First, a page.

Multiple studies have cast doubt not only on the correlation between patient surveys and surgical outcomes3,4 but also on the ability for widely used physician-rating websites to help patients navigate to the “best” care. ⁵,

The complex and multifaceted relationship between a patient and her doctor cannot be reduced to five stars. Fewer survey responses make for less mathematical sense, diluting the result to no better than a “like” on a social media platform. The star card report contributes to the devaluation of healing and this barrage of metrics, aptly coined “measure madness,”⁵ erodes personal and professional dignity. High rates of physician burnout⁷, suicide, and divorce are driven in part by the scorched earth of financial pressures, efficiency-driven over-scheduling and, most recently, the pandemic. Beyond burnout, we should be fearful of compassion fatigue: the physical, emotional, and spiritual exhaustion resulting from the demands of being a physician.⁸ As the bioethicist, physician and friar, Dr. Daniel Sulmasy profoundly stated: “Compassion is the stuff of healing.”⁹ Who are we without compassion, and how can we allow the frivolity of star ratings to risk our capacity for it?

Every August, white coat ceremonies are conducted across the country for new students fidgeting with stethoscopes and starchy white coats. Excited by the prospect of one day vowing an oath to the medical profession, they are not told they will be called providers nor warned about the stars. Perhaps coming of age in a ratings culture will inure them. It is only later they will learn to compartmentalize the business of medicine while remaining loyal to their oath to care for patients. The roadmap to the way forward has yet to be drawn though there is already at least one movement afoot to reclaim our role as healers.¹º Five-star ratings should be exposed for their potential harm. Our focus should be on what matters most: meaningful relationships with and providing excellent care to our patients. Distractions by trivial metrics, like star cards, should be minimized.

One week after that post-surgical hospital visit, we met again in my office, and I was equipped with a pathology report. She had more clarity as we discussed possible treatment options. She was most worried about her children and husband. She decided to wait to start chemotherapy until after her daughter’s prom. I sat with her longer than the schedule allowed while I admired pictures of her daughter’s beautiful dress and we compared notes about teenagers. Three years later after arduous treatments and a ride on the rollercoaster of hope and despair, she died peacefully. That night as I learned of her death, I wept. There is no star card that could measure the connection between us.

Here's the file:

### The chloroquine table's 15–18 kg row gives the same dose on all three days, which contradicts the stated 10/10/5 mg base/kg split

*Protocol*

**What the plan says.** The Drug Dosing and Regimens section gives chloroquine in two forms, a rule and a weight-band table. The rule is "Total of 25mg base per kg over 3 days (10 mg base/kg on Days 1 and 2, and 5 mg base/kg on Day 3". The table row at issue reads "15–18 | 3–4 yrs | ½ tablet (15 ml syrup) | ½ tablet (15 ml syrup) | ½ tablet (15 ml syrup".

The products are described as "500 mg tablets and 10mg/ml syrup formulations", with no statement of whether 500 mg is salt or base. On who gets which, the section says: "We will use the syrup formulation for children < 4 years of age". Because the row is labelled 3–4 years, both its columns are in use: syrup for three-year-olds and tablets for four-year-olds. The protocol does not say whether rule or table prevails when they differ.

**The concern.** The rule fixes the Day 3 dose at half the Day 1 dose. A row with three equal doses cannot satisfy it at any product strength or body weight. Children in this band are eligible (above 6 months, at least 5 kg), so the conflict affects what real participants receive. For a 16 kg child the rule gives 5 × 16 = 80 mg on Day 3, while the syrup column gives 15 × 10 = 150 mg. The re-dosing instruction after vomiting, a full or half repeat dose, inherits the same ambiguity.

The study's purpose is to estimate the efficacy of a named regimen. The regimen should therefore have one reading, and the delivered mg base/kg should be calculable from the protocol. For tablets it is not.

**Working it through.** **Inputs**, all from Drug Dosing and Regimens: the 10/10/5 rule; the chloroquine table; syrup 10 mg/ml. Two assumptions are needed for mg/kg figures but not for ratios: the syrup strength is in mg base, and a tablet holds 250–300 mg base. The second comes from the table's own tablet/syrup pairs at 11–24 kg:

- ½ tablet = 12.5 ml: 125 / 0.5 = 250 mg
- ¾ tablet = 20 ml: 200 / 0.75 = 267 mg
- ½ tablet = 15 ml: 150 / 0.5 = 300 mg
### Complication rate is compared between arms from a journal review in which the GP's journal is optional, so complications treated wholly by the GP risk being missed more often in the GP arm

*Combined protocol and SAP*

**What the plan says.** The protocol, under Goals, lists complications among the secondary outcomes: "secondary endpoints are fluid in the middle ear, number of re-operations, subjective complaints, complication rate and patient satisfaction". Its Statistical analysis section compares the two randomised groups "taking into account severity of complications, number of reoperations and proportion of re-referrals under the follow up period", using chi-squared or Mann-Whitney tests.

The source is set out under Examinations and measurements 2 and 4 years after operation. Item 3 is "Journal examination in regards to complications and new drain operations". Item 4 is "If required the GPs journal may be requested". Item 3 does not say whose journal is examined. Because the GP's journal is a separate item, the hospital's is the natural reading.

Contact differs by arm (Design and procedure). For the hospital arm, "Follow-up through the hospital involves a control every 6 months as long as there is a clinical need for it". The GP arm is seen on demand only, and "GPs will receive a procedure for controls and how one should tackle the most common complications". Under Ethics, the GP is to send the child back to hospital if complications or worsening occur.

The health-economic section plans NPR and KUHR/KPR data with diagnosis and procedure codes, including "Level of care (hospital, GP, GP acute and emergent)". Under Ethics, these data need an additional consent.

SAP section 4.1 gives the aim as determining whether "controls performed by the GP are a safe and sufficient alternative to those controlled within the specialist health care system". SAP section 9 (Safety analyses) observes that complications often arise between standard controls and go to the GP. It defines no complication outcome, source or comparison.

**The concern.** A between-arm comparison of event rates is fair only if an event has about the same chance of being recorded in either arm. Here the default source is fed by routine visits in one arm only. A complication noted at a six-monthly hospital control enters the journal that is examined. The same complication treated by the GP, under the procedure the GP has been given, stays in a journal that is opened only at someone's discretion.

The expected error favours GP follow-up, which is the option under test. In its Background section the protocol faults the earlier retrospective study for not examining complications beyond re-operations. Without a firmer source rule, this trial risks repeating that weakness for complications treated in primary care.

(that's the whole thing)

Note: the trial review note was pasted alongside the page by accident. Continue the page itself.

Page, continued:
Iris Wertheim, MD, is a Gynecologic Oncologist & Clinical Ethicist at Northern Westchester Hospital, Northwell Health in Mount Kisco, NY.

References

  1. Krugman P. Opinion: Patients Are Not Consumers. New York Times. April 2011:23-23. nytimes.com/2011/04022/opinion/22krugman.html
  2. Siegrist RB. Patient Satisfaction: history, myths, and misperceptions. Siegrist Jr., R.B. (2013) patient satisfaction history, myths, and misperceptions. AMA Journal of Ethics, 15, 982-987. https://www.scirp.org/(S(351jmbntvnsjt1aadkposzje))/reference/referencespapers.aspx?referenceid=2920114.
  3. Tevis SE, Kennedy GD, Kent KC. Is there a relationship between patient satisfaction and favorable surgical outcomes? Advances in Surgery. 2015;49(1):221-233. doi: 10.1016/j.yasu.2015.03.006
  4. Kohring JM, Pelt CE, Anderson MB, Peters CL, Gililland JM. Press Ganey outpatient medical practice survey scores do not correlate with patient-reported outcomes after primary joint arthroplasty. The Journal of Arthroplasty. 2018;33(8):2417-2422. doi: 10.1016/j.arth.2018.03.044
  5. Report on report cards. HANYS. https://www.hanys.org/communications/publications/report_cards
  6. Lagu T, Metayer K, Moran M, et al. Website characteristics and physician reviews on commercial physician-rating websites. JAMA. 2017;317(7):766. doi:10.1001/jama.2016.18553
  7. West CP, Dyrbye LN, Shanafelt TD. Physician burnout: Contributors, consequences and solutions. Journal of Internal Medicine. 2018;283(6):516-529. doi:10.1111/joim.12752
  8. Jablow MM. Compassion fatigue: The toll of being a care provider. AAMC. https://www.aamc.org/news-insights/compassion-fatigue-toll-being-care-provider. Published July 11, 2017. Accessed November 15, 2021.
  9. Sulmasy DP. The Dialectic of Healing. In: The Rebirth of the Clinic: an Introduction to Spirituality in Health Care. Washington, D.C.: Georgetown University Press; 2006:65-65.
  10. Curlin FA, Tollefsen C. The Way of Medicine: Ethics and the Healing Profession. University of Notre Dame Press; 2021.
Please accept [renew_consent]%cookie_types[/renew_consent] cookies to watch this video.